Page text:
Birdhouse-4-025-1

Fifth graders from River Valley Elementary show off their handiwork - homemade wooden bird feeders.

Our Stories

Bird Feeder Tactics: An Education Partner Grant

Lone Rock, WI

July 05, 2016

Editor's note: Daniel Machovec, a 5th grade teacher at Wisconsin's River Valley Elementary, was awarded a grant in conjunction with the Madison Audubon Society and our Grants in Place program to purchase field guides and binoculars for the scientific study of bird habitat. Special thanks to Carolyn Byers, Madison Audubon Director of Education, for writing this excellent story of place-based education.

Thanks to a Prairie Conservation Education Grant, which provides environmental education in rural communities, an elementary school in Lone Rock, WI spent the last school year growing as scientists and learning about the wildlife in their own backyard. Daniel Machovec, a 5th grade teacher at River Valley Elementary - Lone Rock, lead the project with support from Madison Audubon Director of Education, Carolyn Byers. Students researched scientific questions as the older students mentored younger ones, all while growing their knowledge and love of nature.

Students experimented with different types of homemade bird feeders to determine which types of feeders would be most successful, and which types of birds would visit each one. These earth-conscious students were especially interested in testing feeders made from recycled materials, such as orange peels and plastic bottles. River Valley Elementary is fortunate to be adjacent to a small forest, and within walking distance of a local nature trail, providing ample opportunity for kids to explore!

In October, students scouted the area, becoming familiar with both the nature trails and the birds that lived there. Using new binoculars and field guides purchased through this grant, students learned to identify a variety of bird species including blue jays, American goldfinches, and black-capped chickadees. Students used this knowledge to determine where to place bird feeders later that winter.

In November, bird feeder construction began! The 5th grade students helped younger kids during the building process, teaching kindergartners how to create bird feeders out of oranges. The older kids cut each orange in half, and carefully removed the peel to form two perfect cups - no easy feat! The younger kids then poked holes around the rim of the peels, and used string to hang the feeder. The 1st graders spread peanut butter on pine cones and rolled them in birdseed, creating a tasty bird treat.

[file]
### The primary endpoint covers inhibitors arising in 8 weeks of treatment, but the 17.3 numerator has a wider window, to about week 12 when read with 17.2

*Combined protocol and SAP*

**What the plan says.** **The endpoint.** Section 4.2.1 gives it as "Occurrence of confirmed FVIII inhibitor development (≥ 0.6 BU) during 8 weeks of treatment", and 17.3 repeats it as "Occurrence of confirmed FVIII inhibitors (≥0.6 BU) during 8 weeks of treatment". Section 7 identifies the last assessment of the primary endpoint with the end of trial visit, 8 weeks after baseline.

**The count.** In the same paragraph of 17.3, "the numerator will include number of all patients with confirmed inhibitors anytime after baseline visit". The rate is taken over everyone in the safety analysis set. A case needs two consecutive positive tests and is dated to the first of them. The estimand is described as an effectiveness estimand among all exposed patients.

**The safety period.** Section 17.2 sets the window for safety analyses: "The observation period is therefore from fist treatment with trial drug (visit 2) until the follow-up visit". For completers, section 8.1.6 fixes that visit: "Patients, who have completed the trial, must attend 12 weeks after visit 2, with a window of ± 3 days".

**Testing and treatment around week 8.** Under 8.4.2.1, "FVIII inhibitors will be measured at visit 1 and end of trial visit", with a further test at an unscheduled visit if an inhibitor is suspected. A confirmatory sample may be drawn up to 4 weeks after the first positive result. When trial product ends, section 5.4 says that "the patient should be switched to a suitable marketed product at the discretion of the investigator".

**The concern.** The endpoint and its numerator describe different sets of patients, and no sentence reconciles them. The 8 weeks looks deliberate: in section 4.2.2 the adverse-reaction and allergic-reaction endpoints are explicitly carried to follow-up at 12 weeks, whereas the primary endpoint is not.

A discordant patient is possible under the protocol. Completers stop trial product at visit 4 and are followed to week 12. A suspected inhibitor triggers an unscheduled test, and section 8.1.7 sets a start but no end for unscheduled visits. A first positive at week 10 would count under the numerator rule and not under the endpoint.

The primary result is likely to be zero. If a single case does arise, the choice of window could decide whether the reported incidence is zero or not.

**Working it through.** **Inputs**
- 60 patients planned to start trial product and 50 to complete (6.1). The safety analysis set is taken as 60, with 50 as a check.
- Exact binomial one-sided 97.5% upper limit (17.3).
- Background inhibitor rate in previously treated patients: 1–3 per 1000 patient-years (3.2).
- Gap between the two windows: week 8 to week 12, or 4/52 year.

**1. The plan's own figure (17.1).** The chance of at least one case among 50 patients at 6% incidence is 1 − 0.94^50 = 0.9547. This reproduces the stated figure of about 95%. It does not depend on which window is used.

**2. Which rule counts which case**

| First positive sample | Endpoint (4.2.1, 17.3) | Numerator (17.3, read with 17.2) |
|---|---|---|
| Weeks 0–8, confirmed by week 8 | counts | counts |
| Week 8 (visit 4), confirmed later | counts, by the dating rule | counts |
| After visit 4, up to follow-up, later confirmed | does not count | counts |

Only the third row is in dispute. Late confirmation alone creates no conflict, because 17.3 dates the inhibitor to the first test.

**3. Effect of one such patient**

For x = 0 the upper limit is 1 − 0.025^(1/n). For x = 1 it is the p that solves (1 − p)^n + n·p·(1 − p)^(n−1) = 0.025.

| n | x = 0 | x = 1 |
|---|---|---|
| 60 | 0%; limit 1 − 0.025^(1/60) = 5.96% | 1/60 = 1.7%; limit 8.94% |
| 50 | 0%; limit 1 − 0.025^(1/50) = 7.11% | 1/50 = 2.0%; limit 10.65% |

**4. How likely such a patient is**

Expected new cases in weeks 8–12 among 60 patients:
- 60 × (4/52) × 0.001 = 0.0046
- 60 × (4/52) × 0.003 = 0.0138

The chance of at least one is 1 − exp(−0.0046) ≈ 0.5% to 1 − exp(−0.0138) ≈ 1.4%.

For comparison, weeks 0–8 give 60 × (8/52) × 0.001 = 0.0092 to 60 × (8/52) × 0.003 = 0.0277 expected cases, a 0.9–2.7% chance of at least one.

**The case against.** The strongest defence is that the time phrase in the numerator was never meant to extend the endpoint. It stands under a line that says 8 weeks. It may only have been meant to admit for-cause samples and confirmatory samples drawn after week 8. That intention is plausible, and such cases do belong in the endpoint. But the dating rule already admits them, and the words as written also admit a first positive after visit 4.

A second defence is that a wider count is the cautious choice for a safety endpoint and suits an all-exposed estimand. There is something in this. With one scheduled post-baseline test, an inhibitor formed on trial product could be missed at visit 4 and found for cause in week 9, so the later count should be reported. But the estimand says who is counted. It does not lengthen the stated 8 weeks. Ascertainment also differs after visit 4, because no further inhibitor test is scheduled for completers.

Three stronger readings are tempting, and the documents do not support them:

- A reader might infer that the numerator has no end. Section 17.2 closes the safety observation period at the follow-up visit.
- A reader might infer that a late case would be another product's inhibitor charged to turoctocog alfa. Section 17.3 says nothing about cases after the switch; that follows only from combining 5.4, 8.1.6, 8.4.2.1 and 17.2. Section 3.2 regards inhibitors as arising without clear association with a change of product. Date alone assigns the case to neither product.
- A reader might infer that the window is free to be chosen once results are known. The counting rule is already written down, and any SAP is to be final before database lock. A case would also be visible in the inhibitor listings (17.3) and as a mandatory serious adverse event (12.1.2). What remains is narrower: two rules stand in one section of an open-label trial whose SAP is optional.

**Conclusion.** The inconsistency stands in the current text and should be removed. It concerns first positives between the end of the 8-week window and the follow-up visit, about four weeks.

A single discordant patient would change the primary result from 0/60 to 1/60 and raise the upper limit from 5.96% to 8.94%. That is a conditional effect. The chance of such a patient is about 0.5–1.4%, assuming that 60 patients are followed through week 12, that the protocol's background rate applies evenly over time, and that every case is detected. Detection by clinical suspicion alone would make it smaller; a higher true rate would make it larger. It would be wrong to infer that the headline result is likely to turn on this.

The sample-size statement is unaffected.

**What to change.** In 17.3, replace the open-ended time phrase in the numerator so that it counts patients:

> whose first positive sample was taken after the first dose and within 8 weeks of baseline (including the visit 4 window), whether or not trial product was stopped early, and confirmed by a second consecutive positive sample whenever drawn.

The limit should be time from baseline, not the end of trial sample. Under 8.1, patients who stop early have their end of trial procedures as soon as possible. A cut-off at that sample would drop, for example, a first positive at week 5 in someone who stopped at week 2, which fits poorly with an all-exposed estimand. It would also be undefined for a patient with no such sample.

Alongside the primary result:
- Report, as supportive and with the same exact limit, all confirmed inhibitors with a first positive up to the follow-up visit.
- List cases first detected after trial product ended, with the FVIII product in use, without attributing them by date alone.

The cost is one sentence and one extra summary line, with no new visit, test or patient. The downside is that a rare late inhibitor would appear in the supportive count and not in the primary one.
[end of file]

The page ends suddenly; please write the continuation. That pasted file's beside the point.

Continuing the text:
The 5th graders also helped 2nd and 3rd grade make feeders from recycled milk jugs and plastic bottles. Each 2nd and 3rd grade student got to decorate his or her own bird feeder. Finally, the 5th grade students built their own wooden bird feeders with a little help from their teacher, Mr. Machovec. Students carefully assembled the bird feeders using a hammer and nails.

As snow started to fall, the feeders were hung near the school grounds. Once a week, students checked each feeder and recorded how much seed had been eaten. Students discovered that while the orange peel feeders were fun and easy, they did not last very long out in the rain and snow. They determined that both the plastic bottles and wooden bird feeders were effective for feeding birds - and squirrels!

The project ended with a snowy field day for the 5th grade students, lead by Madison Audubon’s Carolyn Byers. The students were eager to tell Byers about their research, and took her on a tour of their study site. While visiting each of the feeders, students highlighted the pros and cons of each one, and offered suggestions on improvements that could be made. Byers pointed out animal signs for the kids to see: coyote scat, small mammal tunnels, and woodpecker holes. A herd of 14 deer crossing the trail, and a pileated woodpecker were highlights of the hike!

This experience gave these kids the tools to view the world as a scientist, ask questions about their environment, and confidence to find their own answers. The 5th grade students were proud to mentor younger grades, and learned patience and compassion in the process. The younger kids formed bonds with their older friends, and learned from people other than their usual teachers. We’re excited to watch the 68 kids at River Valley Elementary grow as scientists in the years to come.

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